Most of us are familiar with Herceptin – the medicine that transformed the treatment of HER2-positive breast cancer in the early 2000s. Herceptin is the brand name for this drug which is supplied by pharmaceutical company Roche. Trastuzumab is its generic name.

Roche’s patents on Herceptin/trastuzumab expired in Europe in 2014 and in the United States in 2019. Now a number of copies of this medicine – called trastuzumab biosimilars – have been developed by other companies and are on the market. With several competing products available, their prices are highly likely to be lower than for the original drug.

Trastuzumab is a ‘biologic’ medicine – it is a monoclonal antibody which has to be grown in a living cell culture system, rather than a drug that can be produced by a purely chemical reaction. When a new company wants to produce a copy of a biologic medicine, it will develop its own biological system to ‘grow’ the medicine. This system could be different from the original one, and the final product will be highly similar but not identical to the original. Hence the term ‘biosimilar’.

Before it comes to market, each product is tested to ensure that it works as well and is as safe as the original.  When granting approval for use in New Zealand, Medsafe uses the same evaluation procedure as the European Medicines Agency. This includes looking at the pharmacodynamics (what the drug does to the body) and pharmacokinetics (what the body does to the drug) of each biosimilar compared to the original. Data from laboratory experiments and clinical trials are evaluated. Suppliers must also submit results from immunogenicity tests – these are important for determining if it will be safe for patients already being treated to be switched to the biosimilar (‘interchangeable’ drugs).

In New Zealand, suppliers are getting ready for a call from PHARMAC to supply a trastuzumab biosimilar. PHARMAC’s Annual Procurement Plan, published in March 2020, suggests that a request for tenders for trastuzumab could be issued between October and December 2020.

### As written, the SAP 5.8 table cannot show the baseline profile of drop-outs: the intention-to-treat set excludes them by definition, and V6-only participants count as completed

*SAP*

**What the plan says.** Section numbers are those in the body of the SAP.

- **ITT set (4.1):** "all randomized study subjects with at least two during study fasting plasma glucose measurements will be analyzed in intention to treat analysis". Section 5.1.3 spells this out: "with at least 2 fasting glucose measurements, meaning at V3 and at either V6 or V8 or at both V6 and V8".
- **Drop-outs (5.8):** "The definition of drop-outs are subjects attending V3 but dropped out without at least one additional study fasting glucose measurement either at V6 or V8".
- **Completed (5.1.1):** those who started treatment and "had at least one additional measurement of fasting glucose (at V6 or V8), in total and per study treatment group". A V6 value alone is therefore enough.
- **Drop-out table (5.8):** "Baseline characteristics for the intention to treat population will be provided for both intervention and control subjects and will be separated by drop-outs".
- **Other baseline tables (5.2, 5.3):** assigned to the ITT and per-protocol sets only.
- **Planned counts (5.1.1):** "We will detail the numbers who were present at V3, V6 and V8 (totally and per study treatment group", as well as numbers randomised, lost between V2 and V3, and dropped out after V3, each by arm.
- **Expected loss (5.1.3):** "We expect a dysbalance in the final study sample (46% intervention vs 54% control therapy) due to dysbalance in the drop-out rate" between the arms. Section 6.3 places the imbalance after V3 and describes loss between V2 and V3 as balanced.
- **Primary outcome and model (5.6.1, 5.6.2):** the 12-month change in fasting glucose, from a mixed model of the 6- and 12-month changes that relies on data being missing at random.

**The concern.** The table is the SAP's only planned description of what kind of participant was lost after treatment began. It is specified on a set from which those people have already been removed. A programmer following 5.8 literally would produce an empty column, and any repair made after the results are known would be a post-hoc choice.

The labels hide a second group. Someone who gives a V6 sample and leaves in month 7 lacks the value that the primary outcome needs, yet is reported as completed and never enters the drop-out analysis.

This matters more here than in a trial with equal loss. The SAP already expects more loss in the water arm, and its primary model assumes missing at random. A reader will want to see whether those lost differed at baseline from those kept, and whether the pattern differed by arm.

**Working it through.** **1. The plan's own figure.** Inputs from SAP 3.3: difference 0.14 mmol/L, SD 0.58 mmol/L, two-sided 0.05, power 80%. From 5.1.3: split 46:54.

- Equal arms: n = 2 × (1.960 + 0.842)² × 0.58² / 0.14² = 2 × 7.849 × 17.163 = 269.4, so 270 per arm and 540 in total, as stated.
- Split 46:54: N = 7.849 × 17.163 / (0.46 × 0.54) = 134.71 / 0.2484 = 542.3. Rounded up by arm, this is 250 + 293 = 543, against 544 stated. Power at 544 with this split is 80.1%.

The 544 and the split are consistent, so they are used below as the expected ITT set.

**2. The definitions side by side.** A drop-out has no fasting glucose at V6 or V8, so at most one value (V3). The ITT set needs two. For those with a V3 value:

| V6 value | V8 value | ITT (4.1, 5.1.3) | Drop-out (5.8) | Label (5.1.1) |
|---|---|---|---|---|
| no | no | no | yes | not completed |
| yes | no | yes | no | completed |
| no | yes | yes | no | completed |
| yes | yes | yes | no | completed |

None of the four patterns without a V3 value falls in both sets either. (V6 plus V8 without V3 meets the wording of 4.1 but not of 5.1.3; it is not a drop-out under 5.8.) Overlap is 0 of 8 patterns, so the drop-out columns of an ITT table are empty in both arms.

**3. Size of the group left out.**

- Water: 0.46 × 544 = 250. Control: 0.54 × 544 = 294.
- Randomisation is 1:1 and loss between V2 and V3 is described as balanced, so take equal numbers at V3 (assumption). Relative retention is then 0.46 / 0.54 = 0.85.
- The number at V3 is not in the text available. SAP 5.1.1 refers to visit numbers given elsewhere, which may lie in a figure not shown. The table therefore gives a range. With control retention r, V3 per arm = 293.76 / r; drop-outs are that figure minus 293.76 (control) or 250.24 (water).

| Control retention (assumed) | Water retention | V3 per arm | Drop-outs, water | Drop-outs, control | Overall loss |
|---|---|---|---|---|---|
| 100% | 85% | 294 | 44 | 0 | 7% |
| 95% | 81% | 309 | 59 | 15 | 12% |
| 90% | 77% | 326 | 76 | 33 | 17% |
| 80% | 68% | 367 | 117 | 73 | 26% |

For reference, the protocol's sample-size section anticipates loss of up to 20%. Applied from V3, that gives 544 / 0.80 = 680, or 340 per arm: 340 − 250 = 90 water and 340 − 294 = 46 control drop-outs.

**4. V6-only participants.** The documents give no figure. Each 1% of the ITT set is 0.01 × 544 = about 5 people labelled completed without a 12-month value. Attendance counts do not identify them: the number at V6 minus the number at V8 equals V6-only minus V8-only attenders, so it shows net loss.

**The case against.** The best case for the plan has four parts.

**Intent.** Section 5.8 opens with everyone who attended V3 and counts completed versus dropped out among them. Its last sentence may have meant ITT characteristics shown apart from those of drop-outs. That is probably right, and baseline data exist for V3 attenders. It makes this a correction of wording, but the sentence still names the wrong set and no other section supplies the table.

So far, Medsafe has approved or is evaluating several trastuzumab biosimilars: Ogivri (supplied by Mylan), Trazimera (supplied by Pfizer), Herzuma (supplied by Celltrion), and Kanjinti (supplied by Amgen). Herclon, a version of Herceptin produced in India by Roche, is also under evaluation.

PHARMAC is currently assessing an application from Celltrion to have Herzuma publicly funded. In May 2020, PHARMAC’s clinical advisors reviewed the evidence and decided that it would be clinically acceptable to use a trastuzumab biosimilar like Herzuma instead of Herceptin. They recommended that PHARMAC undertake a competitive process to consider several trastuzumab biosimilars at once and see which supplier could offer the best deal.

In Australia, Herceptin, Herzuma, Kanjinti, Ogivri, Trazimera and Ontruzant (from Merck Sharpe & Dohme) are all subsidised by the government and available in the public system. Trastuzumab biosimilars have been approved and used in Europe, the United States and England since 2018.

 “As long as trastuzumab biosimilars are as effective and safe as the original product Herceptin, then we would be pleased to see them being provided to New Zealand women with HER2-positive breast cancer” says BCAC Chairperson Libby Burgess. “It’s reassuring that these products have already been rigorously evaluated by overseas regulators, and found to be up to the mark. It would be ideal if we could follow Australia’s example and ensure that there is a choice of products available, in case some patients experience different effects, but PHARMAC has traditionally funded a single product only. The lower price of biosimilars should allow PHARMAC to purchase more medicines with the savings.”

27 July 2020

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